The album starts wildly enough on a strong 10-min Boty track (which seems to be a rework of one of their Nova Synteza works) that seems to take on both Yes and Finch with a strong duel between Stivin's flute and Hladik's shinning guitar lines. Cajovna is a short mellower track where Hladik takes his guitar on melodic grounds ala Peter Green or Carlos Santana (but not being as singular as either), but ends just as we wished it would before becoming too clichéd. The following Skladanka is more axed towards Semelka's keyboards, Stivin's flute, but the explorative and sometimes funky bass of Kutska make this track his moment of glory on this album.

The flipside is much in the line of the its counterface, with Ztrary A Nalezy starting on acoustic guitar (as well as electric later on) taking us for a short ride before getting back to the acoustic theme as way of an outro. The aptly-titled 12-min+ Hypertenze, partly because of an affect that is to be heard on ELP's BSS track KE9, which this writer's blood to rise above reasonable levels. Otherwise the track is a killer with an excellent electric piano and godd sax solos trading wild licks with Hladic's guitars parts, the middle quiet passage being particularly fertile in erectility, which is not good for the listener's hypertension (didn't you know I wasn't leaving this review without making one of these ;o). Radimwas seen as bit as Clapton was in the late 60's' London scene, and this kind of album would do nothing to dispel the myth.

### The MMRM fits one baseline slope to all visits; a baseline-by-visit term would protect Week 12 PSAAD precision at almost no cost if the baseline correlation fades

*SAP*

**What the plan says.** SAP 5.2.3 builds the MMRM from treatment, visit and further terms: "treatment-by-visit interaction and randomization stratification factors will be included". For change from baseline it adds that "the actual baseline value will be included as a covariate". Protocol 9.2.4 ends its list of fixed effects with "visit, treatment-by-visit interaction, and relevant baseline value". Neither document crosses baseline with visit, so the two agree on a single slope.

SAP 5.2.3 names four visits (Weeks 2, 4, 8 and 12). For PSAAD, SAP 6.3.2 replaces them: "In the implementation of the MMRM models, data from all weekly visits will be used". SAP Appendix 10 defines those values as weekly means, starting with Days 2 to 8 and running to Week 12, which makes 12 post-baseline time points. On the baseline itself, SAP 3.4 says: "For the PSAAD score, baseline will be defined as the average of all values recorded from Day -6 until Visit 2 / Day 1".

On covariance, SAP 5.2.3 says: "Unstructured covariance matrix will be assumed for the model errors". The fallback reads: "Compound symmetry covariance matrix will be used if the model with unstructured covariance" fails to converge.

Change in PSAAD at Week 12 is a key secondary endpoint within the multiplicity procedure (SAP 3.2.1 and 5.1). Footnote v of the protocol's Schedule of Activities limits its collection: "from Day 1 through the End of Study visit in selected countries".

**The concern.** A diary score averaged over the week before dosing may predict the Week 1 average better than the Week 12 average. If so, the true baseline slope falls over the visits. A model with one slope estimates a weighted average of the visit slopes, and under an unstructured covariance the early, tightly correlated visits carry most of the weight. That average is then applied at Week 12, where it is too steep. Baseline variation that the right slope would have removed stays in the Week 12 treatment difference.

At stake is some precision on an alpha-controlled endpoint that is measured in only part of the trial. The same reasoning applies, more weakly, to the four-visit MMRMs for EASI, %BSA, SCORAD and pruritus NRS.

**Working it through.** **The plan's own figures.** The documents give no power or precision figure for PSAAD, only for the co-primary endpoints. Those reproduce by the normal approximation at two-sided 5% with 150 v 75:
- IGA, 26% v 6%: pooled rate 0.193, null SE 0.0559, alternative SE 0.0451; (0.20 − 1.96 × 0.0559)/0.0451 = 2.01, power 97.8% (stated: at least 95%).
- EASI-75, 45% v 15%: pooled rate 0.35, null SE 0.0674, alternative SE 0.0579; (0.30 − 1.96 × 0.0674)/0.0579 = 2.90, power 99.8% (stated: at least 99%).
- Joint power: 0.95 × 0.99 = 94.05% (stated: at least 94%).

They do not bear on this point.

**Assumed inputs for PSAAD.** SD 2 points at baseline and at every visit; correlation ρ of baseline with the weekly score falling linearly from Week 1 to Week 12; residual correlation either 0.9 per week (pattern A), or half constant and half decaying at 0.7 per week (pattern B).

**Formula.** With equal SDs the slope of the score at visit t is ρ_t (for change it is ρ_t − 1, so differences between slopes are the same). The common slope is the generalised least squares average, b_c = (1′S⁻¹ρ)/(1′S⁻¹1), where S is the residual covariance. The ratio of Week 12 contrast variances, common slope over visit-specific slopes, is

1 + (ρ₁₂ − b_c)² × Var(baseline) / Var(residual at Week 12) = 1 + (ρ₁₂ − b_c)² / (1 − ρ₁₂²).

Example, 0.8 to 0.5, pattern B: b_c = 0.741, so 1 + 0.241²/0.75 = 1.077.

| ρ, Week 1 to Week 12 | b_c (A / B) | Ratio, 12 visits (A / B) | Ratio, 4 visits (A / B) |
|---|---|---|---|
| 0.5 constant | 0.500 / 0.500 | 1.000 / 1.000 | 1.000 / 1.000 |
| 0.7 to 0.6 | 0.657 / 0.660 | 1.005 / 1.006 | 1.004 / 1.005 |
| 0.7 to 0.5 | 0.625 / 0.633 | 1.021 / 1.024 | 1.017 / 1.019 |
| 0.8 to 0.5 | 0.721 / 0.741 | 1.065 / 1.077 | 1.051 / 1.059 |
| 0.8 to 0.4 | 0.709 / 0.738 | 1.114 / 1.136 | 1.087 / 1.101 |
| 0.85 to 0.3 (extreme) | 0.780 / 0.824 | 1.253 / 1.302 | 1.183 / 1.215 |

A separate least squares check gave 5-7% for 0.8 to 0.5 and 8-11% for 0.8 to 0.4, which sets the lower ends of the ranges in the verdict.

Two bonus tracks grace this excellent album, and they date from 73 (as the album did), and both are sung, which of course sticks out quite a bit with the instrumental album they are included with. While they don't hurt the album, the two tracks (the second being recorded live) have a harder edge and the very Italian-delivery of the very present vocals; making quite a contrast with the album original tracks. To those needing comparison, these two songs would fit better on Flamengo's sole album than on this one. Nevertheless the quality of these bonuses is good enough to keep the CD reissue album on an essential level.

Review by Cesar Inca
SPECIAL COLLABORATOR Honorary Collaborator